temporary storage facility designated under the current
bill. He charges that even though there is $11 billion
dollars currently in the fund, there will soon be a
shortfall because the money is being spent on a
"temporary quick fix." The situation is
aggravated by the difficulty in finding a host community
which will agree to be the site for temporary storage.
Between 1991 and 1994, more than 30 communities defeated
local proposals to accept nuclear waste, and the
government is no closer to finding a permanent site then
they were in 1972 when the search began.
The Nuclear Waste Policy Act is also being criticized for
ignoring local wishes. The bill's provisions call for
overriding Nevada state law prohibiting importation of
nuclear waste and treaty rights claimed by the Western
Shoshone tribe on whose land the Yucca Mountain site
rests. Mary Olsen, a nuclear waste specialist with NIRS,
worries about the 16,000 shipments a year which would be
needed under the pending legislation. "This isn't a
little problem; this is a big problem we're faced
with," she says.
The shipping casks weigh 25 tons for trucks and up to 125
tons for rail transport. Olsen says statistically we know
accidents will occur and could lead to lethal exposures
creating increases in cancer, birth defects and immune
system suppression. The American Petroleum Institute
calculates six accidents for every million miles traveled
by a heavy truck and with thousands of shipments expected
yearly under the bill, at least 15 mishaps annually could
occur. The containers are built to withstand 30 mph
impacts, but Olsen points out that trucks and trains
travel considerably faster.
Because U.S. Department of Energy (DoE) regulations
require shipments use the best maintained roads and rail
lines, routes will go through major cities, Olsen says.
"51 million people who live within two miles of the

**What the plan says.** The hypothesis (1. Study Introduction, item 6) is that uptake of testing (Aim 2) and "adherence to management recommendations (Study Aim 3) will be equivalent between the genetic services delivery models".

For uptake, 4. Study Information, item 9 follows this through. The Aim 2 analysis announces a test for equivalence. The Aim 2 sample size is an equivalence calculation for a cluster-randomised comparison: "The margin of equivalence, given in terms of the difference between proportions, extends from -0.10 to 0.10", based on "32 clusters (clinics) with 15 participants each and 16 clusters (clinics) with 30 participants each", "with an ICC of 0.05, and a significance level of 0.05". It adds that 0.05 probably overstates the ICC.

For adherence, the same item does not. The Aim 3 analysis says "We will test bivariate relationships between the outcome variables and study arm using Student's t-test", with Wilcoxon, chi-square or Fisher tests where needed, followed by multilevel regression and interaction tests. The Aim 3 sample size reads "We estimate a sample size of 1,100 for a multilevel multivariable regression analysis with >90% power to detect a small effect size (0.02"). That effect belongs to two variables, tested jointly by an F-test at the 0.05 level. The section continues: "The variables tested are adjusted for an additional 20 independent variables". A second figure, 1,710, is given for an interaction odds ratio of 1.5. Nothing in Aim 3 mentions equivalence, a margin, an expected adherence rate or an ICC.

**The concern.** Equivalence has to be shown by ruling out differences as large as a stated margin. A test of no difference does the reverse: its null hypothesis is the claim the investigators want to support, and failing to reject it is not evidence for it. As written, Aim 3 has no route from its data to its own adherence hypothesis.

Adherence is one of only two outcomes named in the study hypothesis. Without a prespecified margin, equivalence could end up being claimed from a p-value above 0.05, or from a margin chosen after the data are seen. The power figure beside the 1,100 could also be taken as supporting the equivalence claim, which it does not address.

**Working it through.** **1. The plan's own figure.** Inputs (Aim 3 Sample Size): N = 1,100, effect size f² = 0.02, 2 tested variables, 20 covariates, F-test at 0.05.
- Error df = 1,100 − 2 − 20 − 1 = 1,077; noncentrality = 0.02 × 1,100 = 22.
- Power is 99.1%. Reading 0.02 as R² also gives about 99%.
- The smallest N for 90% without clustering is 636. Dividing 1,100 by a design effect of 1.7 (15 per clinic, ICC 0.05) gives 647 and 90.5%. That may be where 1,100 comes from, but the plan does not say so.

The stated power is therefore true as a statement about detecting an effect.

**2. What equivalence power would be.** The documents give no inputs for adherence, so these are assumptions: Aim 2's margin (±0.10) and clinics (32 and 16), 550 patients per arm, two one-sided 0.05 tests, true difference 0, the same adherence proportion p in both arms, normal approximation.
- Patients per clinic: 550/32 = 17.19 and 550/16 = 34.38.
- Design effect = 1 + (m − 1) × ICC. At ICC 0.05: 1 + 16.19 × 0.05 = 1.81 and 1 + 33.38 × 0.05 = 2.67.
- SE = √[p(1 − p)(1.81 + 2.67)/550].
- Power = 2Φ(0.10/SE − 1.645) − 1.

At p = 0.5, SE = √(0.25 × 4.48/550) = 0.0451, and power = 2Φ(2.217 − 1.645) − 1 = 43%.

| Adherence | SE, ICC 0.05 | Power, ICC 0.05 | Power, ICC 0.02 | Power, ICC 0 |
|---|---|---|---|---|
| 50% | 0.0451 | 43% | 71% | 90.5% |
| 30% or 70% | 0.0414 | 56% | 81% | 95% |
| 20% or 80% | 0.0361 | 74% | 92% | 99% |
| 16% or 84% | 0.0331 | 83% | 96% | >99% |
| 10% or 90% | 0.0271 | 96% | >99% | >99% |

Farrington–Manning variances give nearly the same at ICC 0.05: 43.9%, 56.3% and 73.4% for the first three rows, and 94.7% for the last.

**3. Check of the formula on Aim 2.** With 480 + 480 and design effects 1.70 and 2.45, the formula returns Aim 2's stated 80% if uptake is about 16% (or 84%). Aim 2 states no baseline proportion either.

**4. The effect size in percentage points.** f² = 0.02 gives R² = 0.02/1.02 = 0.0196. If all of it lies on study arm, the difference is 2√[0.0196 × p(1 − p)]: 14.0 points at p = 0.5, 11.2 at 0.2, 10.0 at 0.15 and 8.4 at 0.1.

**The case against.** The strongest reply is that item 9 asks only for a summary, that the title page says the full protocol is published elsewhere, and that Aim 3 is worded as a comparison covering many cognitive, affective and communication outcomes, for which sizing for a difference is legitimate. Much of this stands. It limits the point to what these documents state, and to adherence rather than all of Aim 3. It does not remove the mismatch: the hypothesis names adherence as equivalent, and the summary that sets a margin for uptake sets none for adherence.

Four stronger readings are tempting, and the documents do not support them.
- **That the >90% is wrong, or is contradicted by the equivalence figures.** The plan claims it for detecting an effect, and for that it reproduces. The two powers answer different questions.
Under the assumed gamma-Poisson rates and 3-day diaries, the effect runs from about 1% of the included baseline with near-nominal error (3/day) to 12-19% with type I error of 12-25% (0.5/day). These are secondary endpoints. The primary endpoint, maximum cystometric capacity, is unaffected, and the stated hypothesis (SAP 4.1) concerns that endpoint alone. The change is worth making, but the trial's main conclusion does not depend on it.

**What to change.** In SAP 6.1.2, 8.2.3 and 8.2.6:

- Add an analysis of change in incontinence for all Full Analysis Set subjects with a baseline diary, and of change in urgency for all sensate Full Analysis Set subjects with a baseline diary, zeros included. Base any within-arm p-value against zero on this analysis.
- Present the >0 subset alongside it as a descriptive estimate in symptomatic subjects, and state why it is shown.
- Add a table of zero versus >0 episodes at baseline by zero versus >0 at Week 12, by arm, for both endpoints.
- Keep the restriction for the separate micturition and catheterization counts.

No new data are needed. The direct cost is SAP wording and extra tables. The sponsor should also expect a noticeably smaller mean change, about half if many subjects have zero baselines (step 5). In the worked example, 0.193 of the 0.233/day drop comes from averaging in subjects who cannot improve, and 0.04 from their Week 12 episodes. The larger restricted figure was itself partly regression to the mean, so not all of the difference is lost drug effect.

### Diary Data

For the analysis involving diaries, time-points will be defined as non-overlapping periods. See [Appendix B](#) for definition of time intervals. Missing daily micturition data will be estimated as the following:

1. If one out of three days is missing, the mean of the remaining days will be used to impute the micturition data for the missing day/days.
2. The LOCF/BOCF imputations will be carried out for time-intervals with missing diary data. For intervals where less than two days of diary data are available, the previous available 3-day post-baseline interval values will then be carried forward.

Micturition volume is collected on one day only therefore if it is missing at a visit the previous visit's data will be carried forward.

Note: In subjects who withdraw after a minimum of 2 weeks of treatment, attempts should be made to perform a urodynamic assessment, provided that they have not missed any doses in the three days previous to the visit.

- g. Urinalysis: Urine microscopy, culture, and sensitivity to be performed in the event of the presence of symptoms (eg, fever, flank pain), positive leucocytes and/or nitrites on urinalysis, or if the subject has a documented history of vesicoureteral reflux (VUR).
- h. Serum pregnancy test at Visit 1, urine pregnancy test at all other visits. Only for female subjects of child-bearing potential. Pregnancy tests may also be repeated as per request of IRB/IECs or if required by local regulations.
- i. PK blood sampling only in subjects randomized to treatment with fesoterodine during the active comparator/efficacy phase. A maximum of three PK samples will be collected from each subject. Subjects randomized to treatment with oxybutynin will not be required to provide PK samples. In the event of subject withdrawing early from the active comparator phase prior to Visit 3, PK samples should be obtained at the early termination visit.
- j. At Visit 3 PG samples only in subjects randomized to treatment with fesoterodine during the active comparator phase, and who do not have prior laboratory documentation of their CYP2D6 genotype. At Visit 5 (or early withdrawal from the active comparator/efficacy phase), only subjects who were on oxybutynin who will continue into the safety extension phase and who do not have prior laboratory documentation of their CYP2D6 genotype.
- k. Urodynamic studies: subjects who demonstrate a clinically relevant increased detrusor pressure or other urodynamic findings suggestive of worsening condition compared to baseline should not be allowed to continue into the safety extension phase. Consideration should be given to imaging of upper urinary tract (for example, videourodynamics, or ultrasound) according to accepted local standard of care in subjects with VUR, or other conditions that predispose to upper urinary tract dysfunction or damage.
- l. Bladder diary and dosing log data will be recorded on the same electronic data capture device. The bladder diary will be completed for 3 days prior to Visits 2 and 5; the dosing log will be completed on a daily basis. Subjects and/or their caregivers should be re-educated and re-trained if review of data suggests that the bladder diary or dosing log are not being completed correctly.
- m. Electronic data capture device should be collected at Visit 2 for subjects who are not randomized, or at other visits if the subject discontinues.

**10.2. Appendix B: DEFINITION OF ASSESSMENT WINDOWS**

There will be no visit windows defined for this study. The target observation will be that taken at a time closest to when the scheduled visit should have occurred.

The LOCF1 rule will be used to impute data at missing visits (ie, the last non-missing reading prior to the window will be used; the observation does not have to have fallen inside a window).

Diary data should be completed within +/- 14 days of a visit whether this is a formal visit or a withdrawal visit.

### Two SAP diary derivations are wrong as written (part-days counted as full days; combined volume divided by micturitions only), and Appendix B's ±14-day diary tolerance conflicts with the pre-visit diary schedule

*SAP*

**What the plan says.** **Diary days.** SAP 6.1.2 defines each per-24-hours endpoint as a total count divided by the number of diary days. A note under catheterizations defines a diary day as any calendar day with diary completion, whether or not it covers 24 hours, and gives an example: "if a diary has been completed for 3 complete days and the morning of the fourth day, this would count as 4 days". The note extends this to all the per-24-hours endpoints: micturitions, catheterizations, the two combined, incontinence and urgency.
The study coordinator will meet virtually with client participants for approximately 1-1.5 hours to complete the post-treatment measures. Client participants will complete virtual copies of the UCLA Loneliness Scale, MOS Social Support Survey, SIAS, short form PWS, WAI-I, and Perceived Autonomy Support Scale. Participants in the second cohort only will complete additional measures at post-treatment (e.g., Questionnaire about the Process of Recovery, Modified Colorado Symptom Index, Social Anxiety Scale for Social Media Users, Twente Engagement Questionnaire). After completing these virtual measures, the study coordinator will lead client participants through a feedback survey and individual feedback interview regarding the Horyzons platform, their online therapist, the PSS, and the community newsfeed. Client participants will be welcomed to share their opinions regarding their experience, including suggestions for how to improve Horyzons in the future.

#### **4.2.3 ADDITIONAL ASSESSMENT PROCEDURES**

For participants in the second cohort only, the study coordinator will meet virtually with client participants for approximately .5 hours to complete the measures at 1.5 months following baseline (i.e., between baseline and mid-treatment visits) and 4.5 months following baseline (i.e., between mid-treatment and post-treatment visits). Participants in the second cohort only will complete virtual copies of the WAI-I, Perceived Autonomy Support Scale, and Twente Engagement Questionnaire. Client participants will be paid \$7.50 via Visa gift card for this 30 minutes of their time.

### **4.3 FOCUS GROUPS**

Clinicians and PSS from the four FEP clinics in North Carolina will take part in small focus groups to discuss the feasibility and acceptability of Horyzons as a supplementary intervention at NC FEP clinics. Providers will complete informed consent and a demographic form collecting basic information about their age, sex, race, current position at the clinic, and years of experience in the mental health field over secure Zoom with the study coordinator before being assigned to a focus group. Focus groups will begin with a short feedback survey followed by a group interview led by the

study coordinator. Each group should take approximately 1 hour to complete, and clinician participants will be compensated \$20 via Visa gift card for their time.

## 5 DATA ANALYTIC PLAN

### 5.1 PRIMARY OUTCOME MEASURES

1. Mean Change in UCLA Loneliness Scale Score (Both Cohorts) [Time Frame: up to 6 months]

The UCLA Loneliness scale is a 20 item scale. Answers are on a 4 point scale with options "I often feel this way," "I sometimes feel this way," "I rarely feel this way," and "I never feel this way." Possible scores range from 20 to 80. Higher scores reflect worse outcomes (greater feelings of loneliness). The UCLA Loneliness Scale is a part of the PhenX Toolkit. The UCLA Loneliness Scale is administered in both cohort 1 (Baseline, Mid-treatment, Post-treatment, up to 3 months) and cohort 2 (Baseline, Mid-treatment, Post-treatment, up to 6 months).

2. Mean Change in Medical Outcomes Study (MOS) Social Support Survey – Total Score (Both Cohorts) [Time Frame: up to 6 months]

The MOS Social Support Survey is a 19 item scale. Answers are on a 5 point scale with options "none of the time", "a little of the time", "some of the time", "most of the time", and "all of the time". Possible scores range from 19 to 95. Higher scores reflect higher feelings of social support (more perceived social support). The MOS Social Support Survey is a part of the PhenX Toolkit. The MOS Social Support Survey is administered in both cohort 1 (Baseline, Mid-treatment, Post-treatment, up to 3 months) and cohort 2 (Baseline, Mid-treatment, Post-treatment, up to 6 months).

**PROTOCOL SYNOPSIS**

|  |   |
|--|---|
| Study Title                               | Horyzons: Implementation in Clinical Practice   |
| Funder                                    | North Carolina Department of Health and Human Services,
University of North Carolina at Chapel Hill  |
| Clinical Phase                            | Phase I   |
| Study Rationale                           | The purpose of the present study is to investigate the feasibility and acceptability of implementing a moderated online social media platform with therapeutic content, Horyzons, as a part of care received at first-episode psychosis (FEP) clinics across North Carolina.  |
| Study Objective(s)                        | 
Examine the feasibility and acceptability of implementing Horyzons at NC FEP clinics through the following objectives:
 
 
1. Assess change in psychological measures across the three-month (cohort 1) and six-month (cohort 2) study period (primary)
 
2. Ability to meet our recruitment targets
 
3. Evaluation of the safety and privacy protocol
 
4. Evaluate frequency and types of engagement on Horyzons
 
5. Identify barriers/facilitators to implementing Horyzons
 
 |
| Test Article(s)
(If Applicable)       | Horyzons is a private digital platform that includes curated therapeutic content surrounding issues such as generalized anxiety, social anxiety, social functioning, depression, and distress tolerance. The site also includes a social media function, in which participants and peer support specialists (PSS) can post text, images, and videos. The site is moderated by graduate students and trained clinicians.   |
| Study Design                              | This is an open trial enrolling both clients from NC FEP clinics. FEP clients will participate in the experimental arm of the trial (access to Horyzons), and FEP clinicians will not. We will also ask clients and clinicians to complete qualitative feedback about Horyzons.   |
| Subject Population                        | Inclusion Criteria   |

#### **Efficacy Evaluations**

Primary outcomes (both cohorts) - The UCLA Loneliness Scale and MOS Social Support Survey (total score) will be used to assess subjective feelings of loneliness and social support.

shipping routes are exposed to a real risk of
accident." "Unless we build a whole new rail
and highway infrastructure," she says, "we're
stuck using the ones which go straight through Detroit,
Chicago and St. Louis."
But even under the best case scenario, Olsen sees
dangers. Radiation will be emitted through the
transportation cask containers and to stop it, she
explains, a lead shield would have to be constructed that
would make the truck so heavy it couldn't move. "If
you were next to one, say stuck in traffic, it would be
comparable to receiving one x-ray an hour for an adult,
so you don't need an accident to increase the radiation
exposure people will receive." Waste shipment truck
drivers would receive the heaviest exposure. A Detroit
Edison spokesman says risks are minimal for both
transportation and storage.
Olsen says, "The nuclear industry wants to take the
same casks which are a problem here and move them
somewhere else. There is no net change in the method of
storing the waste, just who has the liability."
She admits neither she nor anyone else has an adequate
solution to the problem of long term storage, but says a
start would be the immediate closing of all existing
Only about one third of the waste the DoE anticipates
storing at Yucca Mountain has already been generated; the
rest will be from future nuclear operation. "Whether
the plants are open or closed is crucial," Olsen
says. "We have the ability to prevent two-thirds of
The NIRS is calling for an independent review since
there's never been a study by someone not connected to
those with a vested interest in the situation.
"We can't trust the utilities and Congress to solve
the problem," she says.
NIRS can be reached at 1424 H St., NW, Washington DC
20036; call 202-328-0002
Activists from NIRS and the Shundahai Network visited
Detroit August 19 as part of their "Don't Waste
America" tour. The groups stopped at Detroit Edison
headquarters, the operator of Fermi 2, on their way to
the Democratic Convention. to urge defeat of the bill.
To emphasize their point, their van, home for seven
activists, it tows a 20-foot long, 12 foot-high,
fiber-glass, dumbbell-shaped, mock, nuclear waste cask.
Mateo Ferreira, who performs in guerrilla theater at road
stops, explains "shundahai" means peace in the
language of the Western Shoshone native people.
"We want to give people a wake up call of what is
going to be going through their communities if this
scheme is passed," he says.
(Neat paragraph that would like a home.)
Adding to the difficulties the government and the
nuclear industry face is the fact that the term
"disposal" does not apply to materials which
will remain hazardous virtually forever. For instance,
the English Channel did not exist five thousand years ago
and within the last 10,000 years, a volcano erupted near
Yucca Moutain. Geologists say there is no hole in the
earth filled with high-level waste which can be predicted
will remain isolated and undisturbed for a millenium.